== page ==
We don’t have to give Facebook a free ride

We don’t have to give Facebook a free ride

Last week we learnt that Facebook (Meta) is getting out of the news business to avoid paying for journalism under the Australian Government’s News Media Bargaining Code. Naturally as journalists we are disappointed – jobs will go – but no one is surprised. Facebook is doing what it has always done, which is to pursue its interests ruthlessly.

For over a decade Facebook courted the Australian media, now it has tossed it aside. Its conduct brings to mind the old fable of the scorpion and the frog. The scorpion wants to get to the other side of the river and asks a frog to carry it. The frog agrees, even though it fears the scorpion will sting. Halfway into the crossing, the scorpion stings the frog. It is in my nature, the scorpion explains.

So it is with Facebook, which convinced Australia’s media that it was a good idea to produce high-quality content and put it on Facebook for free. When ACCC chairman Rod Sims came up with a plan to make Facebook pay, out came the stinger. Facebook removed news from its Australian platform and threatened to withdraw from publishing news altogether. (It’s currently using the same tactic in Canada to avoid similar laws.)

In some markets Facebook’s popularity is waning, but it persists because it is engineered to be addictive – just like smoking and arguably as toxic. A few years ago whistleblower Frances Haugen claimed Facebook knew its products were harmful but it put profits above user safety. That was just the tip of the iceberg.

Facebook has a well-documented history of allowing hate, threats and misinformation to flourish. It also allowed Cambridge Analytica to scrape data from tens of millions of users and use it to aid political candidates, including Donald Trump. Profiting from misinformation and disinformation is core to its business model. The campaign of character assassination on Facebook against the Philippines-based journalist Maria Ressa speaks volumes about the company’s commitment to journalism, journalists’ safety and human rights.

A few years ago, Facebook flatly refused to pay SBS and The Conversation for journalism under Australia’s News Media Bargaining Code. We were disappointed – the money would have allowed us to produce more fact-based journalism written by experts to inform public discourse. It could have helped us in our mission to use facts and evidence to bring people together at a time when the half-truths and propaganda circulating on social media are tearing them apart. It would have helped Facebook show it cared about fighting misinformation.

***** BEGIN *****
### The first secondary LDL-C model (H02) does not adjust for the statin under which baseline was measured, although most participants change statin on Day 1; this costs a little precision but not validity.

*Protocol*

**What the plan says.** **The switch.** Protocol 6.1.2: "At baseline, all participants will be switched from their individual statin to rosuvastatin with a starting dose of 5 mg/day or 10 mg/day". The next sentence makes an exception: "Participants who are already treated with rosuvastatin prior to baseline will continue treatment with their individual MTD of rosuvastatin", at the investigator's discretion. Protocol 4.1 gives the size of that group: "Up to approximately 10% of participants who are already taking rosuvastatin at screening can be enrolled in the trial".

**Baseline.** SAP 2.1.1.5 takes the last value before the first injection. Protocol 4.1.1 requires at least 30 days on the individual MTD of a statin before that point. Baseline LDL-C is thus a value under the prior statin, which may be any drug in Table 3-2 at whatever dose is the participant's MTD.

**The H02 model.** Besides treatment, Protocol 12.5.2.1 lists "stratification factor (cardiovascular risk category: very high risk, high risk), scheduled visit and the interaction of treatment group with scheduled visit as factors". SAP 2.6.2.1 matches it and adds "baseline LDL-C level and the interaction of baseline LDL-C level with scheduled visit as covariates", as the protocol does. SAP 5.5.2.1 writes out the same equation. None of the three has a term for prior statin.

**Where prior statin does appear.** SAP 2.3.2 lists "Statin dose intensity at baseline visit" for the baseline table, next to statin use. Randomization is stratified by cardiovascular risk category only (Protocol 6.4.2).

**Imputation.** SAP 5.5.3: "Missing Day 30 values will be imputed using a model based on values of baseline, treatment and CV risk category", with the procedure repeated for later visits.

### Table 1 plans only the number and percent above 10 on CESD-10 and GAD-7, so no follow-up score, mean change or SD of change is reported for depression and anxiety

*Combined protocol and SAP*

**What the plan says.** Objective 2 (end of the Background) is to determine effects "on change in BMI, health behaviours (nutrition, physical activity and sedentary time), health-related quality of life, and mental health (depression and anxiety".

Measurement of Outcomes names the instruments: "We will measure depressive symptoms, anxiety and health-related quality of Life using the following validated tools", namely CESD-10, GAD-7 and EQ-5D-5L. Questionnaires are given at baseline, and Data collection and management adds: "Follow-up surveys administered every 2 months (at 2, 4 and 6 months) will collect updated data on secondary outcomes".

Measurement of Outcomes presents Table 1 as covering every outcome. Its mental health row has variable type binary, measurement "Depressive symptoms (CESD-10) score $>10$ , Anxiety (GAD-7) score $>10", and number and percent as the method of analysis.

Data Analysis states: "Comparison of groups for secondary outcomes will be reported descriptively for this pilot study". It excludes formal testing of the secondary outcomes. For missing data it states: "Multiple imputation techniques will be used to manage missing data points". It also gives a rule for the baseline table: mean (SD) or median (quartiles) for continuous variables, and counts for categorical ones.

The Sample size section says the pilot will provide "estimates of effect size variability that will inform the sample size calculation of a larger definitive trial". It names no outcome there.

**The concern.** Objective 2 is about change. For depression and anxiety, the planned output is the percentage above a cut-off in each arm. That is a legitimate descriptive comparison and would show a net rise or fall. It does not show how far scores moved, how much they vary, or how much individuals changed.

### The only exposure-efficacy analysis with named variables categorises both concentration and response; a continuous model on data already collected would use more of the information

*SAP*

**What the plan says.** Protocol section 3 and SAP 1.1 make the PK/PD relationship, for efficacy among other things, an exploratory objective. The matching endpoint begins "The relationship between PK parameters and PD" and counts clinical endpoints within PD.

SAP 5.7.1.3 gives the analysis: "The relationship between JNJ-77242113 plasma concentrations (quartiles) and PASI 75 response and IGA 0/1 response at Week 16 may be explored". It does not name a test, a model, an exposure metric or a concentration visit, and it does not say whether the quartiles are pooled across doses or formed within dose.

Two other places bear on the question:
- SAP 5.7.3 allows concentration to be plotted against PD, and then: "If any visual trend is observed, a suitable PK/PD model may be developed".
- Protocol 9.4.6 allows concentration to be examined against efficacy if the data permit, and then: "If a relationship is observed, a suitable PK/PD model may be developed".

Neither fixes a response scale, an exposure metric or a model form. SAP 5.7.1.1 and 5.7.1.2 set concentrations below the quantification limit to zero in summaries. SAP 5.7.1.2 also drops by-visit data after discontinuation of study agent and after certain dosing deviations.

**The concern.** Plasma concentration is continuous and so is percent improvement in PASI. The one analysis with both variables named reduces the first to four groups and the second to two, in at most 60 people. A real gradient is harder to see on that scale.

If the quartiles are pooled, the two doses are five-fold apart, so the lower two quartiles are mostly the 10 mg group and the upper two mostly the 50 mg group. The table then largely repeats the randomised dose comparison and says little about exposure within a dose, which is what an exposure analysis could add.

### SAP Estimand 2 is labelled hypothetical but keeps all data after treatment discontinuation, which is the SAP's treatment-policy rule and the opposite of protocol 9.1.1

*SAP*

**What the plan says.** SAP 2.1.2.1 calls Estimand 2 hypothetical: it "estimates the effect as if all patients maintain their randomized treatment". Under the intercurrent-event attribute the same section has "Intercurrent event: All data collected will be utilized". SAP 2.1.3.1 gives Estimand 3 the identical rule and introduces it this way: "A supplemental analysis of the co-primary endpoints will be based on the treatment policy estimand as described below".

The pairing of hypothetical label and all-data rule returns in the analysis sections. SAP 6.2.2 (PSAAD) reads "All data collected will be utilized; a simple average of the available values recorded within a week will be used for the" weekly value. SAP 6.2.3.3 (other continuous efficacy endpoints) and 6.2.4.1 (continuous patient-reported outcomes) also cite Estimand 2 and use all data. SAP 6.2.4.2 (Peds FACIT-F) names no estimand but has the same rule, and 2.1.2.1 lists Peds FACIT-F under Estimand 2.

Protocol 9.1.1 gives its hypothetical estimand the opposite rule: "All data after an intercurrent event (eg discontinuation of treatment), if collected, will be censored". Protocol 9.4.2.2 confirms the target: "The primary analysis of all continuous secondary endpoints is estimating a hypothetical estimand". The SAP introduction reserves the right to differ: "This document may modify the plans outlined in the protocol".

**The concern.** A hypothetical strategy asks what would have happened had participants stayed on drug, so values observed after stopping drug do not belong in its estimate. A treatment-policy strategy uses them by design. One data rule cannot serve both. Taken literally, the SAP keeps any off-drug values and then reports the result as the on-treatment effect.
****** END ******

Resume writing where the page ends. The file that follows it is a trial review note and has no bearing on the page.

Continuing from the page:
But perhaps we dodged a bullet. The Albanese government now has the option of “designating” Facebook under the News Media Bargaining Code to force it to pay for journalism. If it were to do so, there’s a very slim chance Facebook would pay up. More likely it would just pack up and go home.

Either way we’d be better off. As journalist Peter Greste wrote in his analysis for The Conversation last weekend “Meta’s interests are not the same as our democracy’s. Meta doesn’t need high-quality news, particularly if its users are more interested in sharing family photos than sober reporting on inflation rates. But collectively, our society does need it.”

In Australian law there is a concept known as “unconscionable conduct” that describes people who trick others into believing something for profit. It’s not a bad description of what Facebook did to the Australian media over the past decade. It’s what it will continue to do to communities around the world – it’s in its nature.

So what can you do? Encourage anyone who gets their news from Facebook or Instagram to sign up to a reputable news service. The Conversation‘s daily newsletter is free and a good place to start. We also have specialist weekly newsletters, including Science Wrap, Books & Ideas and New Zealand Weekly. Or if you are reading us on your desktop at home or work, bookmark our homepage.

In Australia, at least, we don’t have to give the scorpion a free ride.


This article is republished from The Conversation under a Creative Commons license. Read the original article.

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